Sunday, June 6, 2010

You’re Really Getting on My Tits

Not that we'd want to, but there are some things we've both discovered that really irritate our fellow host countrymen and women. Here, in no particular order, we let you in on the worst ones.


Five Ways to Piss Off Americans

1. Americans, it appears, have a pathological fear of flies and other things that come in through open windows and doors. As someone who gets bitten alive by mozzies, I share the disdain for them, but flies? In most parts of the States, bug screens are placed over windows, and screen doors are everywhere.

American Screen Door

Screen Door after Toni has entered.

One of the quickest ways to irritate an American is to forget to close a screen door on your way into a house. If, like me, you haven't grown up with screen doors, it takes a while for it to become a habit.

2. The other door thing that winds Americans up is leaving them open in the summer when the air conditioning is on. I understand why it shouldn't be done—letting warm air in forces the air conditioning to work even harder to cool rooms down—but this again isn't intuitive to Brits. Cut us some slack would ya?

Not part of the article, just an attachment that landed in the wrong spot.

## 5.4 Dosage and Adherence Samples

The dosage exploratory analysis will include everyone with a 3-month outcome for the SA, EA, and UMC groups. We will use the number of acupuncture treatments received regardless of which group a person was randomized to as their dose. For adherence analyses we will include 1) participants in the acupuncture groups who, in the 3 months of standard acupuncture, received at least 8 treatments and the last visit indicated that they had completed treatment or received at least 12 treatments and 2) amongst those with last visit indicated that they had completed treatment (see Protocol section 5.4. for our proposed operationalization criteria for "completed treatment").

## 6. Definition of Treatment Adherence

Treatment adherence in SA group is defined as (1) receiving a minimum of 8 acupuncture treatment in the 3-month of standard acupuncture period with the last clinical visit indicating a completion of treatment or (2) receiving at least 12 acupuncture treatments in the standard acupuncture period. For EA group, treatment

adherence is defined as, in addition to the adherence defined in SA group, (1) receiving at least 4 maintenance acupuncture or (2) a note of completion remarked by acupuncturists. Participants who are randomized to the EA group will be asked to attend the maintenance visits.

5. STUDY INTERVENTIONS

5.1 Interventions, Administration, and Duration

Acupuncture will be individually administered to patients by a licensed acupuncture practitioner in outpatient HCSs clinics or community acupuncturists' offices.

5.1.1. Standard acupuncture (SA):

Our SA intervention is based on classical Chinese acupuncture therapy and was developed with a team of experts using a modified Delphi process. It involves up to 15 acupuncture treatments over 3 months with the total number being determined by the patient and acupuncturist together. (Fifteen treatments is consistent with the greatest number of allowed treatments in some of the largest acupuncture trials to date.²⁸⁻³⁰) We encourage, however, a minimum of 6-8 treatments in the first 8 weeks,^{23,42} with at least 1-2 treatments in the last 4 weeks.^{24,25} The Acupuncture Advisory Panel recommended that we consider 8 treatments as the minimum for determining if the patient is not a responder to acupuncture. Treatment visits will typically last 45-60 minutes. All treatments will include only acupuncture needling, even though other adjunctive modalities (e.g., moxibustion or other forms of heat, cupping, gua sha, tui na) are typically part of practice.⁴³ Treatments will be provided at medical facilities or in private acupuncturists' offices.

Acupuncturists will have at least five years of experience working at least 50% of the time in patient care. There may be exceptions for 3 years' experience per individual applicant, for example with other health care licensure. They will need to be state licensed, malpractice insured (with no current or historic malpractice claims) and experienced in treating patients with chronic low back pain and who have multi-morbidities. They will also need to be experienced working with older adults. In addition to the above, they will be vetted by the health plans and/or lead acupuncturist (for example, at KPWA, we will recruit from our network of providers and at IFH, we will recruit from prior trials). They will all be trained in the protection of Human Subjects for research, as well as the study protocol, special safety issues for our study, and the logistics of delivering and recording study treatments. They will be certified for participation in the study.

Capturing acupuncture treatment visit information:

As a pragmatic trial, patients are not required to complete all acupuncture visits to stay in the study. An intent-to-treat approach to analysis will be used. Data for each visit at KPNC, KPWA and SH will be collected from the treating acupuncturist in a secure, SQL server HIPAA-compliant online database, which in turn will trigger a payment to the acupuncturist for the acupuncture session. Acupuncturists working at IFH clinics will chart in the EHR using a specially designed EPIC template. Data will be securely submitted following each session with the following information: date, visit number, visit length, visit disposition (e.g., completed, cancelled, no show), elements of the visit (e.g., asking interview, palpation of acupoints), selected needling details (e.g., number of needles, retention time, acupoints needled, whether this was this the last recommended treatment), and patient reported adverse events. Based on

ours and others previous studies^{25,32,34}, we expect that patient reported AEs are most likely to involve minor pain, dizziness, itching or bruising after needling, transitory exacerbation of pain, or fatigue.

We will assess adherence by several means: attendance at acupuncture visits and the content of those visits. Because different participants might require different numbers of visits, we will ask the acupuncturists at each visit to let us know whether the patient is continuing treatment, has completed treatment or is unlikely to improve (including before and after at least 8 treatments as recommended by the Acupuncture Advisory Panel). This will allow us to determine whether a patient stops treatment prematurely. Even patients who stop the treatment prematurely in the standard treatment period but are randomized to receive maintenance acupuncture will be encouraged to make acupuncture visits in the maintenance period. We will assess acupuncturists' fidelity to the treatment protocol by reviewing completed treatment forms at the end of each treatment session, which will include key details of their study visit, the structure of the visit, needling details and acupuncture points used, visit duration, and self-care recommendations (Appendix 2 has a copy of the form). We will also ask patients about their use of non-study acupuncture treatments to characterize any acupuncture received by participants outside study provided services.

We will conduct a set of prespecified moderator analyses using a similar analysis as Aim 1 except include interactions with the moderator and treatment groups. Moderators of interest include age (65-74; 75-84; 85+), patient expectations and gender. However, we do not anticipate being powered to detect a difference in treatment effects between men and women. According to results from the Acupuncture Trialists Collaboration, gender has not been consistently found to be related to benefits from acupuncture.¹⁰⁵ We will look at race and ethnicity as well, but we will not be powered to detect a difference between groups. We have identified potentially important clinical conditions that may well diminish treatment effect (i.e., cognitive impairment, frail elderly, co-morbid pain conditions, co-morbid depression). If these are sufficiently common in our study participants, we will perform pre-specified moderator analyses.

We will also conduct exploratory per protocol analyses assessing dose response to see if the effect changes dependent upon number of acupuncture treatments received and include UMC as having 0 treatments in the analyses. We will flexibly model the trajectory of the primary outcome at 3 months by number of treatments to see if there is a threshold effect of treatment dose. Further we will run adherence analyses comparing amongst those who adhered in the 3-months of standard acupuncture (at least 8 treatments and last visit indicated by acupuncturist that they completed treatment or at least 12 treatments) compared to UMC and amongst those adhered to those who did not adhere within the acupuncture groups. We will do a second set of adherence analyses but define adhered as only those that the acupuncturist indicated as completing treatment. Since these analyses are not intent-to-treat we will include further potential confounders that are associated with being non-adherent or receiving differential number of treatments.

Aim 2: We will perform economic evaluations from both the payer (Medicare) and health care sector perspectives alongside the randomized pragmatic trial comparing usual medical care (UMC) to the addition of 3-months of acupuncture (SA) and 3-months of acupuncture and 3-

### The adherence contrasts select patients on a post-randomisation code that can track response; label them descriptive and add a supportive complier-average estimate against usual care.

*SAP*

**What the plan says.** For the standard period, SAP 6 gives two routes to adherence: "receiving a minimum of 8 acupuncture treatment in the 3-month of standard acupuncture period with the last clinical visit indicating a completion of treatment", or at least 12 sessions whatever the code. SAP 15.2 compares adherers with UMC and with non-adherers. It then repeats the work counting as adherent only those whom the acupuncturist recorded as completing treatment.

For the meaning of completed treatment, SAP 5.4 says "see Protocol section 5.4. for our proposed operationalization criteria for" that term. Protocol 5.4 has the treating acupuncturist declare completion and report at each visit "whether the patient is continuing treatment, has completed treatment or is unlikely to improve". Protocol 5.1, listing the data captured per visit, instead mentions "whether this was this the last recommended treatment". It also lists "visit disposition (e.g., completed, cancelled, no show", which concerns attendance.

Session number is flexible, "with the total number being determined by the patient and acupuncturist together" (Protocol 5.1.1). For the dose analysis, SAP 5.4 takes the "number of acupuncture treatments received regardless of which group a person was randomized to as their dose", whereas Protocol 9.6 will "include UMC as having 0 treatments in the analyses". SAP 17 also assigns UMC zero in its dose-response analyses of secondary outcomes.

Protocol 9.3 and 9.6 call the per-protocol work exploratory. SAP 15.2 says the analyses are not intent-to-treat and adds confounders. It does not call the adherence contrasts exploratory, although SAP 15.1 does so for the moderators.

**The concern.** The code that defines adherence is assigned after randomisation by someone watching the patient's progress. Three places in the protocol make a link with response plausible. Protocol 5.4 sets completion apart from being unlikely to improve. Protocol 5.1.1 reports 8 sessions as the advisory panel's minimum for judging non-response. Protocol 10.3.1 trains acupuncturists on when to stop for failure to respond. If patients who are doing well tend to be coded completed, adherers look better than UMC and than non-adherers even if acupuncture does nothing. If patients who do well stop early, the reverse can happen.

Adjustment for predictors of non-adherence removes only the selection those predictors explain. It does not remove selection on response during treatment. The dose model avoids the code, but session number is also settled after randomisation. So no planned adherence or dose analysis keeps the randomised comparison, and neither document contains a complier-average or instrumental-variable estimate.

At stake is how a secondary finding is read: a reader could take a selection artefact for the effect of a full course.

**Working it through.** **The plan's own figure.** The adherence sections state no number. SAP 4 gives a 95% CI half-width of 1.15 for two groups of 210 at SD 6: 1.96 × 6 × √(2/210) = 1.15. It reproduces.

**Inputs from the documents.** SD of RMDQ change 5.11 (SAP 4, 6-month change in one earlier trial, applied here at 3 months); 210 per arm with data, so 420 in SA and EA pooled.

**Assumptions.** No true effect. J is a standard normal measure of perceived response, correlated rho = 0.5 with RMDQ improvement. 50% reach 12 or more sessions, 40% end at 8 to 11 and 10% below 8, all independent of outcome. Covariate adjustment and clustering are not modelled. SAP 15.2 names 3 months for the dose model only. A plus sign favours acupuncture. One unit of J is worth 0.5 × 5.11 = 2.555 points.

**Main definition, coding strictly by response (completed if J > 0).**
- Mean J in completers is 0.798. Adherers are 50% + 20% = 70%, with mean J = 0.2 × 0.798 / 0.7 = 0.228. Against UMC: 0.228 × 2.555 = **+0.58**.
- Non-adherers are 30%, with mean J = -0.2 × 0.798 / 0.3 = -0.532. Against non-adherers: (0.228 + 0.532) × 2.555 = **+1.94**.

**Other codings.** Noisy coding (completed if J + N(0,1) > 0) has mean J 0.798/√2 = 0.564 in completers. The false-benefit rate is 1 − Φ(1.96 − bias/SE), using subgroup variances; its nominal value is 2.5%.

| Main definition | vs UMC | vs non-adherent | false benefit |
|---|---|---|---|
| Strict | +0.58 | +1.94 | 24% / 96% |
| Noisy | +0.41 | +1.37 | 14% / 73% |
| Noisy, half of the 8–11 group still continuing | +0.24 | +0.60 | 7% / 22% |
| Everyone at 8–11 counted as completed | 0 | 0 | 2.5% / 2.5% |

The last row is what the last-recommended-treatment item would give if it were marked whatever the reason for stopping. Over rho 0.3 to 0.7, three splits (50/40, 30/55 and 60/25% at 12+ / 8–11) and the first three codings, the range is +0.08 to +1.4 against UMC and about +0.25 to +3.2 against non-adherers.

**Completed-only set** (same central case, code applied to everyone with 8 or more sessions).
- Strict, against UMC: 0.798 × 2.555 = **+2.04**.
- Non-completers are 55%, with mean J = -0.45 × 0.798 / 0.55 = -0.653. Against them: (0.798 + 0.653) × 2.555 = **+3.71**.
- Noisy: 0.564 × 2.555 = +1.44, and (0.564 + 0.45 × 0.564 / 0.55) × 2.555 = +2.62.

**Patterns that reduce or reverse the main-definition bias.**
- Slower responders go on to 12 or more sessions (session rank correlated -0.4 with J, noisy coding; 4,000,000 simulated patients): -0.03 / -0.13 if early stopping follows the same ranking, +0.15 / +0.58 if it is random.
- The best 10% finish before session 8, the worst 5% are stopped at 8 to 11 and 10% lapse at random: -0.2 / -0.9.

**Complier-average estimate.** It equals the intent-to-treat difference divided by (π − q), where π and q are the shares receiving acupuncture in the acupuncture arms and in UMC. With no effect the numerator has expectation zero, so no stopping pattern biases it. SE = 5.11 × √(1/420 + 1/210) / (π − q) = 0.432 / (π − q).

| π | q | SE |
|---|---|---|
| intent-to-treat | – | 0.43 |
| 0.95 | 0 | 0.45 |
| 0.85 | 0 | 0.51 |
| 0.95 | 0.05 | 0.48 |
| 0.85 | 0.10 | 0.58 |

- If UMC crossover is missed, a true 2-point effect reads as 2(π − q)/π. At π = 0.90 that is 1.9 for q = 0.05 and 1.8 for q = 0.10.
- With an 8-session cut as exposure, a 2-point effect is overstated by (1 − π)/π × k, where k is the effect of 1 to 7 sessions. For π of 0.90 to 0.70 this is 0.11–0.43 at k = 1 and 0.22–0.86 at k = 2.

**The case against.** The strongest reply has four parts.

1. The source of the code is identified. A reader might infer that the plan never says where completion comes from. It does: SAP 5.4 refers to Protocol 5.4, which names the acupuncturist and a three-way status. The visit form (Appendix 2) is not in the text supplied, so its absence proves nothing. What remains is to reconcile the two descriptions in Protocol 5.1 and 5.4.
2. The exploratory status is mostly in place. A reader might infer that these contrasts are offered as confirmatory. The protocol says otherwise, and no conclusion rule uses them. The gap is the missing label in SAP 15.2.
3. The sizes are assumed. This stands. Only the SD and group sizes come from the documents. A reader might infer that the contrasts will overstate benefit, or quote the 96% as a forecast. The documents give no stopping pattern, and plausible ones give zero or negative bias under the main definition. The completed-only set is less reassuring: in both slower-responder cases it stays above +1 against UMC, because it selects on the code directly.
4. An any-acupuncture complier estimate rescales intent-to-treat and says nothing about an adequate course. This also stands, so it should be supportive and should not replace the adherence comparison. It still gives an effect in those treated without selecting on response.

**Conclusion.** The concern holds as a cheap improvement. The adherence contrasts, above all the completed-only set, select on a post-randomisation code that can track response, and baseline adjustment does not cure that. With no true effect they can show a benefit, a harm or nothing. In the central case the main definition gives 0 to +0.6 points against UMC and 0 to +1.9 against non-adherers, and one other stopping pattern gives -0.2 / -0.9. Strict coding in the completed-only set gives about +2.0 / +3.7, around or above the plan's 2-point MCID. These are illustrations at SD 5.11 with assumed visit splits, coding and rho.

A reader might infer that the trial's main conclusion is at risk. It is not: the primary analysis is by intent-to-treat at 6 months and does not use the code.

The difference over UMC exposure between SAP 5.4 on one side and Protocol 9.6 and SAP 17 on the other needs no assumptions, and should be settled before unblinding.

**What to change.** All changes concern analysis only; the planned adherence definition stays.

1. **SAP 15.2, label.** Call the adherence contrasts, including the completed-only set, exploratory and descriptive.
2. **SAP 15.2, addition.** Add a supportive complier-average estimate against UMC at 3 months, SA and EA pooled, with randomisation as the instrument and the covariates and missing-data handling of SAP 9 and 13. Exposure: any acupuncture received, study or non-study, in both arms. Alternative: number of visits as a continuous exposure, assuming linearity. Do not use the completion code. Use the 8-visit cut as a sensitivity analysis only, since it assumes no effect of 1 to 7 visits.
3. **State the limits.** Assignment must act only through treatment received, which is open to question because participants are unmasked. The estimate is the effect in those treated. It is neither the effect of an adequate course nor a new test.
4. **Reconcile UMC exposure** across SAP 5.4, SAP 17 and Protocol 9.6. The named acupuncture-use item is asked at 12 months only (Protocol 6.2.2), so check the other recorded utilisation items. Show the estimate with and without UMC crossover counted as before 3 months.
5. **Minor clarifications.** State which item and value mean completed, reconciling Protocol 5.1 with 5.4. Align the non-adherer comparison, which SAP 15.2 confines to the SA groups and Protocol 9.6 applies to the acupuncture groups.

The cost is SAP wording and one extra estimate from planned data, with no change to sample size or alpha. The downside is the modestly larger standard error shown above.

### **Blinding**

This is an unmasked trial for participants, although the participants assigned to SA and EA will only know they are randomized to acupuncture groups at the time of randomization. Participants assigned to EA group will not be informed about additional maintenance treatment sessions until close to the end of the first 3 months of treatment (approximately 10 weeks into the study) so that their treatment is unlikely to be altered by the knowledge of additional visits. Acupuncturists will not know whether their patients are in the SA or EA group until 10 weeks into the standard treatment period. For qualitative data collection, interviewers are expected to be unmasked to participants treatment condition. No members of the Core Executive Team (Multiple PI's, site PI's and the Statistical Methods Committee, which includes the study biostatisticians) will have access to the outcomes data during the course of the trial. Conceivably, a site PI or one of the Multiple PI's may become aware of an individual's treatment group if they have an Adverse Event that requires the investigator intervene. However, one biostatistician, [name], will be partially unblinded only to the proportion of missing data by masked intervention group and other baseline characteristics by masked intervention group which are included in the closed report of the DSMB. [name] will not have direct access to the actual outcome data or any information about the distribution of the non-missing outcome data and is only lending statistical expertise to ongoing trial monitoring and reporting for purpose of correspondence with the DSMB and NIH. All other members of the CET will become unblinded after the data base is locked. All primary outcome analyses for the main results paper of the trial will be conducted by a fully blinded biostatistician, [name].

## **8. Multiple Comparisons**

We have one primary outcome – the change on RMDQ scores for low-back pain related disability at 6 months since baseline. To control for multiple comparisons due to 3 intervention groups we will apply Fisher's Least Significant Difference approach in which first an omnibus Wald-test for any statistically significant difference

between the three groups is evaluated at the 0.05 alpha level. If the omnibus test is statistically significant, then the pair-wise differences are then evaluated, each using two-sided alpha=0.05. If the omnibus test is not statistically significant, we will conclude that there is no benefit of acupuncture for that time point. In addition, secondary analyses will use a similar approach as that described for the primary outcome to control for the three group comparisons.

3. After twenty years here, I still put out forks AND knives at dinner time. My kids roll their eyes and tell me you don't need a knife to eat pasta. It's even worse when it's "finger food" apparently. At least I don't make them eat pizza with cutlery/silverware though.

4. Insisting that an audible "H" at the front of "herb" is the only way to pronounce it. I have to say, while there are a few words I can pronounce the American way (basil and oregano I can handle), I just can't bring myself to drop the "H" in "herb. I was told last week that if Americans pronounced the "h", it would be the man's name Herb. "So what?" I replied, "Basil (not Bayzil) is also a man's name". For some reason the Americans in the room burst out laughing.

5. Fruitcake. To be fair, fruitcake is more a source of laughter and derision that irritation but I had to mention it. There's a joke in the States that there's one fruitcake being re-gifted and wending its way around the country. Unfortunately the fruitcake that I've had here isn't anything like the moist, boozy cake I grew up with, and you wouldn't dream of having a wedding cake made of it. When I tell of friends and relatives who make their fruit cakes six months before they plan to eat it, Americans just can't believe it!